SummaryNew analysis finds that just over 40,000 Medicare Fee-for-Service (FFS) patients with end-stage renal disease (ESRD) elected to enroll in Medicare Advantage (MA) during the 2021 open enrollment period—the first time all ESRD patients had access to an MA plan. This enrollment shift increased the proportion of ESRD patients enrolled in MA from 23% to 30%.
The open enrollment period from October 15 to December 7, 2020 was the first opportunity for all Medicare beneficiaries with ESRD to enroll in an MA plan. The 21st Century Cures Act, enacted into law in December 2016, allowed all ESRD patients to enroll in MA coverage effective for January 1, 2021. According to an Avalere Health analysis, 40,248 ESRD patients who were in FFS Medicare in December 2020 were enrolled in MA in January 2021. As a result of this enrollment shift, the proportion of all ESRD patients enrolled in MA grew from 22.7% prior to open enrollment to 30.3% after the 2021 open enrollment period (See Figure 1).
The shift in ESRD patient enrollment from FFS to MA (as detailed in Figure 2) has substantial implications for stakeholders. According to the Centers for Medicare & Medicaid Services (CMS), per-patient costs for those with ESRD in 2022 will be more than 8 times higher than those without ESRD. Receiving Medicare through FFS or MA influences a number of factors that impact a patient’s overall health, cost, and experience with the healthcare system—and include special considerations for patients on dialysis.
- For instance, MA plans may cover a different set of drugs relevant to kidney health compared to a standalone Part D plan for beneficiaries enrolled in FFS.
- Benefits and cost sharing may differ, including the availability of supplemental benefits intended to address social risk factors and non-clinical needs (e.g., transportation, meals benefits, in-home support services).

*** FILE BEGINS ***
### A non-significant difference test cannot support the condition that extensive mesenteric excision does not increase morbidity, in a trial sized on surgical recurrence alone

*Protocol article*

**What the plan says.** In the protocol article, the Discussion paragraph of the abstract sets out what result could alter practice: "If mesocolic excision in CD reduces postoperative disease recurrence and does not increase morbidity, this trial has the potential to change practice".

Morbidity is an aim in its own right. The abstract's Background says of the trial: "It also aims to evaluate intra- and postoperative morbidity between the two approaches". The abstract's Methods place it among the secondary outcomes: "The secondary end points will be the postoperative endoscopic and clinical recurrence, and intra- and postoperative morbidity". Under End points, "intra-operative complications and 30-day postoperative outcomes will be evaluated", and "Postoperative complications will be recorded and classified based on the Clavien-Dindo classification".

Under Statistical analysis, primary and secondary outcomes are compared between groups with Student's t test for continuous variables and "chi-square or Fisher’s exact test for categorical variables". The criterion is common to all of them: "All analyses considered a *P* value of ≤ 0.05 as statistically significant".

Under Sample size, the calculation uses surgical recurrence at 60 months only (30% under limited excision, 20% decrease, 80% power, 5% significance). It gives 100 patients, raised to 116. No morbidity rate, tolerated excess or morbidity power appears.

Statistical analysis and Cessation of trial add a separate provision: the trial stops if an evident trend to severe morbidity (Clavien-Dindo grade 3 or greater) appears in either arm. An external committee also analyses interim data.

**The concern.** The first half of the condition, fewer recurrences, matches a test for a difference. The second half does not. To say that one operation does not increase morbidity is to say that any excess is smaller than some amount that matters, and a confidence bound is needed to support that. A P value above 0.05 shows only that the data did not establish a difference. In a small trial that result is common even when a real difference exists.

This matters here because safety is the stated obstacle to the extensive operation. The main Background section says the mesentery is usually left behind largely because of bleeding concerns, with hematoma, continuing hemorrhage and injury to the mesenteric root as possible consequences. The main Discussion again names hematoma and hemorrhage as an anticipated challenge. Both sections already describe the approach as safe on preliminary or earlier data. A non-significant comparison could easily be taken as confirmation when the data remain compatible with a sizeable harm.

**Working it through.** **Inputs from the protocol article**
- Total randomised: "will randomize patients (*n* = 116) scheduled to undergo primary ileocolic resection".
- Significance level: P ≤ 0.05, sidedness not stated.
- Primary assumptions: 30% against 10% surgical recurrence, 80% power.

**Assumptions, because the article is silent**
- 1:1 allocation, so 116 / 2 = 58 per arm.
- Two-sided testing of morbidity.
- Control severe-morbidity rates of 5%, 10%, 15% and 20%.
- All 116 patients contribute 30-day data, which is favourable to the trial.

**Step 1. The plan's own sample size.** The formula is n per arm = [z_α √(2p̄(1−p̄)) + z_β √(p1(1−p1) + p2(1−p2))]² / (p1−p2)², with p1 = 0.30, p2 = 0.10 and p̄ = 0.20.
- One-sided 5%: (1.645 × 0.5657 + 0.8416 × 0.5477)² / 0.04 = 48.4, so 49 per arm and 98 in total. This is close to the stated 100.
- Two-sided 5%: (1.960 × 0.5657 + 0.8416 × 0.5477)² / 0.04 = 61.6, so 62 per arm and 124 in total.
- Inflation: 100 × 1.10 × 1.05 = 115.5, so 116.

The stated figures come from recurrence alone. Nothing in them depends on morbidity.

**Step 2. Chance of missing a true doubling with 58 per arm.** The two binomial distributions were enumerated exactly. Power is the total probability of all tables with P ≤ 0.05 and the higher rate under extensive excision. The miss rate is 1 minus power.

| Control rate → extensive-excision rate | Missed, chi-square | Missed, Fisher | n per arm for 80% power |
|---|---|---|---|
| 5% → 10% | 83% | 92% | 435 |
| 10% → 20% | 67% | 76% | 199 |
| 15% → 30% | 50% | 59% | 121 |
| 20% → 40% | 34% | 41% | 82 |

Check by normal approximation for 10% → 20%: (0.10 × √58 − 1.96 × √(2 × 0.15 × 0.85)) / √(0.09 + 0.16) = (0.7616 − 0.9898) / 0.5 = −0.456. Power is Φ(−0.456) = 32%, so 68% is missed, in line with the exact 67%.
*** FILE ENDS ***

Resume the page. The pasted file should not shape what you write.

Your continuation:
- Access to providers may also differ, even after accounting for recent changes made by the CMS to MA network adequacy requirements, in which the CMS updated network adequacy standards by removing outpatient dialysis facilities from the types of providers that must meet time and distance requirements.
In addition to direct patient impacts, healthcare stakeholders should examine how the shifting source of coverage among kidney patients may affect their business.
- While dialysis-related therapy utilization is typically driven by nephrologist decision-making and dialysis organization/facility formularies, MA plans have greater flexibilities to drive coverage and access for the broader set of therapies prescribed to ESRD patients; this includes the ability to apply step therapy requirements for Part B therapies.
- MA organizations are increasingly partnering with specialty care organizations (e.g., Cricket Health, Somatus, Strive) to better identify late-stage chronic kidney disease patients and manage comorbidities; as the MA footprint in the ESRD space grows, these specialty care organizations will represent an important potential partner for manufacturers as they seek to support the complex clinical needs and limit potential costs related to these patients.